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Author Gingell, John
Title Philosophy and Educational Policy : A Critical Introduction
Imprint London : Taylor & Francis Group, 2004
book jacket
Edition 1st ed
Descript 1 online resource (176 pages)
text txt rdacontent
computer c rdamedia
online resource cr rdacarrier
Note Book Cover -- Half-Title -- Title -- Copyright -- Preface -- Contents -- Introduction -- Chapter 1 Values, aims and society -- Values in education -- Education is a preparation for life -- Aims of education -- Schools -- Problems with formulating aims -- Compulsory and non-compulsory phases of education -- Conclusion -- Questions for further discussion -- Further reading -- Chapter 2 Culture and the curriculum -- The roles of schooling -- The varieties of culture and questions of choice -- Choosing the best -- National curricula -- The current English National Curriculum -- Conclusion -- Questions for discussion -- Further reading -- Chapter 3 Teaching and learning -- The nature of teaching -- Learning -- The varieties of knowledge -- The importance of imagination -- Conclusion -- Questions for further discussion -- Further reading -- Chapter 4 Pedagogy, good practice and educational research -- What is pedagogy? -- Good practice and its problems -- A test case -- Is each educational situation unique? -- The normative theory of teaching -- Conclusion: teachers and educational research -- Questions for further discussion -- Further reading -- Chapter 5 Standards, performance and assessment -- Current concern with these issues: the National Curriculum, international competition and comparison -- Accountability: what it is and the different ways of securing it: process and outcome based -- Some crucial notions: standards, performance, progression, assessment -- Progression -- Assessment: the Flew argument from seriousness -- Arguments against assessment: validity is a problem -- Comparability of standards: performance against standards -- Progression and value added -- Conclusion: what can assessment tell us and what does it not tell us? -- Questions for further discussion -- Further reading -- Chapter 6 Moral, personal and civic education
Introduction: why education needs to concern itself with these issues. The role of the family and the school -- Moral education: why we need it and what form it should take, including implicit moral education -- Critical rationality as a requirement of school-based moral education -- The content of moral education -- Personal education -- The content of personal education -- Civic education -- Contemporary civic education in England and Wales: a case study -- Conclusion -- Questions for further discussion -- Further reading -- Chapter 7 Autonomy and liberal education -- Conservative and modern liberal education -- The modern interpretation of liberal education -- The goal of autonomy and non-traditional democratic societies -- The conceptions of right and the good: versions of liberalism -- The central features of autonomy -- Independence, weak and strong autonomy -- Concepts of the worthwhile and the reasonable -- Autonomy as a necessary condition of worthwhileness and its educational implications -- Conclusion: the place of preparation for autonomy in education in a contemporary liberal democratic society -- Questions for discussion -- Further reading -- Chapter 8 Vocationalism, training and economics -- Liberal, civic and vocational education -- Practical and vocational education -- Jobs and occupations -- Prevocational education and autonomy -- The various kinds of vocational education -- The economic aims of education -- Vocational education and the good life: the end of work? -- Questions for further discussion -- Further reading -- Chapter 9 Markets, politics and education -- What is a market? -- Markets in education -- The aims of education revisited: to educate or to provide educational opportunities? -- Compulsory education -- Redistribution and market-led education -- Diversity in educational need: can the market provide?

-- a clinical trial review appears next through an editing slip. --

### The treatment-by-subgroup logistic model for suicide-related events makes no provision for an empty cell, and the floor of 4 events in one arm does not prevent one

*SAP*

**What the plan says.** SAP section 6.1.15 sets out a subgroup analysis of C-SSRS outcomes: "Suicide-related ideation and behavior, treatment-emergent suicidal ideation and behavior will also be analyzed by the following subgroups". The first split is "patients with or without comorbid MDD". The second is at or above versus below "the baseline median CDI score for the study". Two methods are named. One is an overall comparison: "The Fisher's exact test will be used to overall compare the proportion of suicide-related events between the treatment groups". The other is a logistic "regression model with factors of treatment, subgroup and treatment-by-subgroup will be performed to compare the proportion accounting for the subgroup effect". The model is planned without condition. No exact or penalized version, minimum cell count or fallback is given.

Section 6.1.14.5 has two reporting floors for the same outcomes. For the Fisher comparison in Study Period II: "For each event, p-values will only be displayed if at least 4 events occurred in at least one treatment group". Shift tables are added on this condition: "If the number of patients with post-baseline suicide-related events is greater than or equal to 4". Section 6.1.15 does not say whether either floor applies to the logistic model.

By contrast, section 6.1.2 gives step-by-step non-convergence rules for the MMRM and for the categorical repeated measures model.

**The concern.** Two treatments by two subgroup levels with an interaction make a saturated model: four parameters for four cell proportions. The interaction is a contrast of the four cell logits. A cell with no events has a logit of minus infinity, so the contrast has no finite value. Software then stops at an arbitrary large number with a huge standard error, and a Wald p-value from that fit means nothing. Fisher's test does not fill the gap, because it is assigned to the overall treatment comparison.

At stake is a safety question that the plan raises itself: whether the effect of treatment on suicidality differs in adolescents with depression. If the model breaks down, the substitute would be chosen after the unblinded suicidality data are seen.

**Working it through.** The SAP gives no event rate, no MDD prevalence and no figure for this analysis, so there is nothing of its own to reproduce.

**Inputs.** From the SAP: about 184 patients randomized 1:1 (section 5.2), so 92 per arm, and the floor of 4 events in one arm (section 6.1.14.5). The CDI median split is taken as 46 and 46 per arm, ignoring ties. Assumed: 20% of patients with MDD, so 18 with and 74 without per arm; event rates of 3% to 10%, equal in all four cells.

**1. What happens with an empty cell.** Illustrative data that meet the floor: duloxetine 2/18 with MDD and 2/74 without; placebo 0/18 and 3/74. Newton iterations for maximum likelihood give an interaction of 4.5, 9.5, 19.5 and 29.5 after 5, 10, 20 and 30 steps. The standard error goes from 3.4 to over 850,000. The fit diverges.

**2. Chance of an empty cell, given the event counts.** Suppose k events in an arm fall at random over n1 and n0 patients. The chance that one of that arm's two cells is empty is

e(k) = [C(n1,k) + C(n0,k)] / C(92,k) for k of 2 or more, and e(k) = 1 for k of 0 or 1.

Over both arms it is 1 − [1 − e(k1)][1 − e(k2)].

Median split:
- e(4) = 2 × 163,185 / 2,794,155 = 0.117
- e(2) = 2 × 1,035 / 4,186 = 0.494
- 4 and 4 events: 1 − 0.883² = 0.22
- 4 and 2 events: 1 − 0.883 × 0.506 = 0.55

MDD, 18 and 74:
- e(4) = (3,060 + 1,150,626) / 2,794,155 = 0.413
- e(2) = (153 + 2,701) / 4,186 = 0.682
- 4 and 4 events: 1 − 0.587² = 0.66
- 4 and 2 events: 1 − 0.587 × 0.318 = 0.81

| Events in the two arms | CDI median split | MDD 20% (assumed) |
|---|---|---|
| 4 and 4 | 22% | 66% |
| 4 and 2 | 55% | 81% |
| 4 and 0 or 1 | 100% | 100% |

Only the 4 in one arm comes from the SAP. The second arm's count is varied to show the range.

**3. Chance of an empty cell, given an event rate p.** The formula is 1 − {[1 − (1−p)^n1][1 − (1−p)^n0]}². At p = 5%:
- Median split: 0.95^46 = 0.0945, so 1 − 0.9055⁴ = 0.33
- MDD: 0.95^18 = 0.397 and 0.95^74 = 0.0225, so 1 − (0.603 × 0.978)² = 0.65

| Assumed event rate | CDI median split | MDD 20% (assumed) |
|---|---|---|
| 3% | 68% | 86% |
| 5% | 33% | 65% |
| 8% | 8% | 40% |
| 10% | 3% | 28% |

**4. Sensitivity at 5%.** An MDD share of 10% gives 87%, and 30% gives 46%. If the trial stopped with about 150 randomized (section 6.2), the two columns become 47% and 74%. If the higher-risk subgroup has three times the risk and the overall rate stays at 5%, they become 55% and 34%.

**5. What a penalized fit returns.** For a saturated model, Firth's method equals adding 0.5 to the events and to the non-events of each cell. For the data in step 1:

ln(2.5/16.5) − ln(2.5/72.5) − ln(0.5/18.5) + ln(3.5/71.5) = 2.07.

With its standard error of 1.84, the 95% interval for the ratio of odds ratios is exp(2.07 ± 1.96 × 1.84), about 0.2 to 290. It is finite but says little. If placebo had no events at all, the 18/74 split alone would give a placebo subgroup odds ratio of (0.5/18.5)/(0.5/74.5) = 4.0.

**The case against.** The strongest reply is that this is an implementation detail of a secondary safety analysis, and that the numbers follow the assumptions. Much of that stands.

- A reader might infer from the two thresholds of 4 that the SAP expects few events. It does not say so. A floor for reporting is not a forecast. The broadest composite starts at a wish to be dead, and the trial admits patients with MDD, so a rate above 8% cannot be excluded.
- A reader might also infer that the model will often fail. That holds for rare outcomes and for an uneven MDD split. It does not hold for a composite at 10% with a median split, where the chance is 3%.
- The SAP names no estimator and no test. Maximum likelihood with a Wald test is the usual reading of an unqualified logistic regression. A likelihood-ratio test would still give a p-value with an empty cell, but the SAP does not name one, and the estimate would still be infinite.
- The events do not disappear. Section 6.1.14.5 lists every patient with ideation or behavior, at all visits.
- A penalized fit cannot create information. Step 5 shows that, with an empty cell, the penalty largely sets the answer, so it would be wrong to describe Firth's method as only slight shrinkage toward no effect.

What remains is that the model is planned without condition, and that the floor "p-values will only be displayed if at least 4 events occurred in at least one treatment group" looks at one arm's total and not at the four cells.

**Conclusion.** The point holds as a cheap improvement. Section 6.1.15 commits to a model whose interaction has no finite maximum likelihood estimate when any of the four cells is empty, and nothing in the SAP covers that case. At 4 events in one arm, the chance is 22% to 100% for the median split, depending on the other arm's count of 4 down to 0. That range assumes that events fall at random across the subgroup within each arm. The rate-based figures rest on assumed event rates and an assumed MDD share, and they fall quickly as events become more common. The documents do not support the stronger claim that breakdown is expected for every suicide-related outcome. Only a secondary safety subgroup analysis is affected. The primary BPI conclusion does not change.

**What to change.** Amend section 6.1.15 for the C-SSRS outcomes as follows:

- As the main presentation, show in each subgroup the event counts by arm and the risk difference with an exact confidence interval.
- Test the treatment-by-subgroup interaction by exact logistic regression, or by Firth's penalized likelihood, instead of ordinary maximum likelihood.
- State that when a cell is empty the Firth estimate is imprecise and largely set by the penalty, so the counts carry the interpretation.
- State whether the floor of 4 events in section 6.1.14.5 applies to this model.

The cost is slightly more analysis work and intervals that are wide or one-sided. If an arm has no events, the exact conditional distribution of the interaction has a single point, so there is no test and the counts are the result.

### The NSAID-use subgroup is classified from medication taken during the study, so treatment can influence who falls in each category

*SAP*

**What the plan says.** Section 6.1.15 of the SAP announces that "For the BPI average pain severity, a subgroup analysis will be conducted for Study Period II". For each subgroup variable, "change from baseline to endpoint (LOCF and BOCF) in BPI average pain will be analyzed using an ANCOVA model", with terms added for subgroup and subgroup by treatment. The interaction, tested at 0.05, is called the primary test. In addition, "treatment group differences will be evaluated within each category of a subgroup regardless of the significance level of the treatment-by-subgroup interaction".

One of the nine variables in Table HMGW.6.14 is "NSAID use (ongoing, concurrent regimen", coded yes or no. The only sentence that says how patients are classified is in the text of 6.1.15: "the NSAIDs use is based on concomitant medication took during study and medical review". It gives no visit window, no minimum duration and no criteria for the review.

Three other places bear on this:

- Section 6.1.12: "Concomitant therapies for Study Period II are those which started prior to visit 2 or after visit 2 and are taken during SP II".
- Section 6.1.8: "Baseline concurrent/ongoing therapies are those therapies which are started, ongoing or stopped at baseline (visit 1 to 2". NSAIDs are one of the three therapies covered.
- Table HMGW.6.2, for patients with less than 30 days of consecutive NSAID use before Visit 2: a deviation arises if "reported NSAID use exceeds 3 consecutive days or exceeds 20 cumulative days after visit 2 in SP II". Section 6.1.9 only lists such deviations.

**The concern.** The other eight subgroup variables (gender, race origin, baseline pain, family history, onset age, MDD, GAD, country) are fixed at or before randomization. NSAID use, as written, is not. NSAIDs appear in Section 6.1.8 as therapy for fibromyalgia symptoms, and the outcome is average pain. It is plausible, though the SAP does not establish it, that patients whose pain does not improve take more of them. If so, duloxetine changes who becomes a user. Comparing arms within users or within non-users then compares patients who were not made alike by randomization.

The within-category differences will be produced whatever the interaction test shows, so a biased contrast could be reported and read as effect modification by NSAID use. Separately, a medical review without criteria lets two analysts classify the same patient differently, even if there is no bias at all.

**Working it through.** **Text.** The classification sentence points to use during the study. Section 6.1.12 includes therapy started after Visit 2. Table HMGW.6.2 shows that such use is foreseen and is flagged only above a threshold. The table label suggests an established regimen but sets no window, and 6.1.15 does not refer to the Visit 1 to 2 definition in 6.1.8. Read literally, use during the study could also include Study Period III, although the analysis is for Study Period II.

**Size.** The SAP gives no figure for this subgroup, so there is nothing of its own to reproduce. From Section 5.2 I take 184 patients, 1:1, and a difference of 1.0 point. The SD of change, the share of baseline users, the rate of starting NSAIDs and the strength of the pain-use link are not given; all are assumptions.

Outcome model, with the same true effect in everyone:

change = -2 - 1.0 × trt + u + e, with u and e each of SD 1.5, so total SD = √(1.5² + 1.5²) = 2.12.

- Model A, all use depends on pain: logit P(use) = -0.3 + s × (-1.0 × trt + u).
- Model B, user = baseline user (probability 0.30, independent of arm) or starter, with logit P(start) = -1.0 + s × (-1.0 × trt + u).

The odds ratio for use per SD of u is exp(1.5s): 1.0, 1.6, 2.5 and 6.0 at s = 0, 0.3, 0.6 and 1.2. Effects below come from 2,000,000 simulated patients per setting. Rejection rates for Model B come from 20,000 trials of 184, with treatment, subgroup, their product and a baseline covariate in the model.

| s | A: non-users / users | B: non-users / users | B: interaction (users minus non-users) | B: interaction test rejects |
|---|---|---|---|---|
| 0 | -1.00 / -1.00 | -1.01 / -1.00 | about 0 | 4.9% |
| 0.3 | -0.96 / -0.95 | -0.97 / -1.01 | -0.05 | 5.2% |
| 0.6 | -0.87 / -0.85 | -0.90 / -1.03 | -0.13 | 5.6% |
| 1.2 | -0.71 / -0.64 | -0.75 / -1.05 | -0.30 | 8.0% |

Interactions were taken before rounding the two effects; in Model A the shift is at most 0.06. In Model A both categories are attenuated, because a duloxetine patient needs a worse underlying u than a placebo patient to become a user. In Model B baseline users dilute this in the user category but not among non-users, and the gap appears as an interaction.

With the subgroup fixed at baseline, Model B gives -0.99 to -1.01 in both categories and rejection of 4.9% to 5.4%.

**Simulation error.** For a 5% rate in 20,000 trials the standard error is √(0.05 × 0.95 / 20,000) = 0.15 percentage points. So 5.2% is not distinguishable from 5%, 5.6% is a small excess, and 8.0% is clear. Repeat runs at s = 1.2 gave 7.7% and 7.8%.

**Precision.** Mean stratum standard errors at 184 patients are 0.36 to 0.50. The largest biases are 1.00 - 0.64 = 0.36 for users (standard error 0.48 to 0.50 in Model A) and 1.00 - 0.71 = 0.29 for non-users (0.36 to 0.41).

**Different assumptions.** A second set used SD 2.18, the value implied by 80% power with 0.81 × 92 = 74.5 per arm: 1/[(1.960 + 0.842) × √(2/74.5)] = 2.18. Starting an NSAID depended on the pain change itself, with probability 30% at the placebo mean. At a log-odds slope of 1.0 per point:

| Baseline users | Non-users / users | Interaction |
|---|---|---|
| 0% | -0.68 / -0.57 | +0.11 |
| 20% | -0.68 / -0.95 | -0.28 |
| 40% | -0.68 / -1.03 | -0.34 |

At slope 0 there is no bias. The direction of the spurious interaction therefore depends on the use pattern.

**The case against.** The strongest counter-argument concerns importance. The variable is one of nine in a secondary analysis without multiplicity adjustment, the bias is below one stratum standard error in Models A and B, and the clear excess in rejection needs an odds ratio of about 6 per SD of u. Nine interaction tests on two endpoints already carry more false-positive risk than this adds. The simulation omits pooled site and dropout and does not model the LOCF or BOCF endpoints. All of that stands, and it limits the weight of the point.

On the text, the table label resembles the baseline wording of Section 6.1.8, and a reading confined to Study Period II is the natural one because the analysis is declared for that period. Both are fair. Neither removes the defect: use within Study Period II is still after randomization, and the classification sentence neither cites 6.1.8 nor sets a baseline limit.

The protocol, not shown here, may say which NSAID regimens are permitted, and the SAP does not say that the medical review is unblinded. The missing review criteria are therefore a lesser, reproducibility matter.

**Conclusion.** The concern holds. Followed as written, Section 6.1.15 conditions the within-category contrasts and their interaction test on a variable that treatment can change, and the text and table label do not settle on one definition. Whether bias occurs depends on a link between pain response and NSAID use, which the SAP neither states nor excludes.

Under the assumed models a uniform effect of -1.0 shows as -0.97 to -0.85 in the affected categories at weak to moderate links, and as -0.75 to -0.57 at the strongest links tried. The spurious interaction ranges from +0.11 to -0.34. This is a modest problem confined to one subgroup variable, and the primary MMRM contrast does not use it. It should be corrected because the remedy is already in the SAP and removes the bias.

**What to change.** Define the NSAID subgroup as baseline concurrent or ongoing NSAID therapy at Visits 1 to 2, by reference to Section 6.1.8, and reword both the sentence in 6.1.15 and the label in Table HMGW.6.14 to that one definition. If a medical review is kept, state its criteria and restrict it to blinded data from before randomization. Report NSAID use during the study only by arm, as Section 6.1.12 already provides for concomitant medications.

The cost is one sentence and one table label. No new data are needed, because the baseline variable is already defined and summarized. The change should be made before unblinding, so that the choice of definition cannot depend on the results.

The need for accountability. Can the market provide this? Are parents good judges of educational offers? -- Conclusion -- Questions for further discussion -- Further reading -- Chapter 10 Education and multi-culturalism -- Political and educational liberalism -- Liberty -- Communitarianism -- Faith schools -- Conclusion -- Questions for discussion -- Further reading -- Notes -- Select bibliography -- Index
This book is designed to provide an up-to-date introduction to the philosophy of education. It addresses many of the 'traditional' topics in the field, as well as more contemporary policy issues in education, including: * values, aims and society * culture and the curriculum * learning: knowledge and imagination * pedagogy and prescription * standards, performance and assessment * civic and personal education * autonomy and liberal education * vocationalism, training and economics * markets, politics and education (including private schooling and education at home) * education in multicultural societies. The book is for undergraduate students of education, politics and philosophy. It is written in a clear style and presupposes no previous knowledge of the subject. The authors include detailed lists of suggested further reading
Description based on publisher supplied metadata and other sources
Electronic reproduction. Ann Arbor, Michigan : ProQuest Ebook Central, 2020. Available via World Wide Web. Access may be limited to ProQuest Ebook Central affiliated libraries
Link Print version: Gingell, John Philosophy and Educational Policy : A Critical Introduction London : Taylor & Francis Group,c2004 9780415369572
Subject Education -- Philosophy.;Education and state
Electronic books
Alt Author Winch, Christopher
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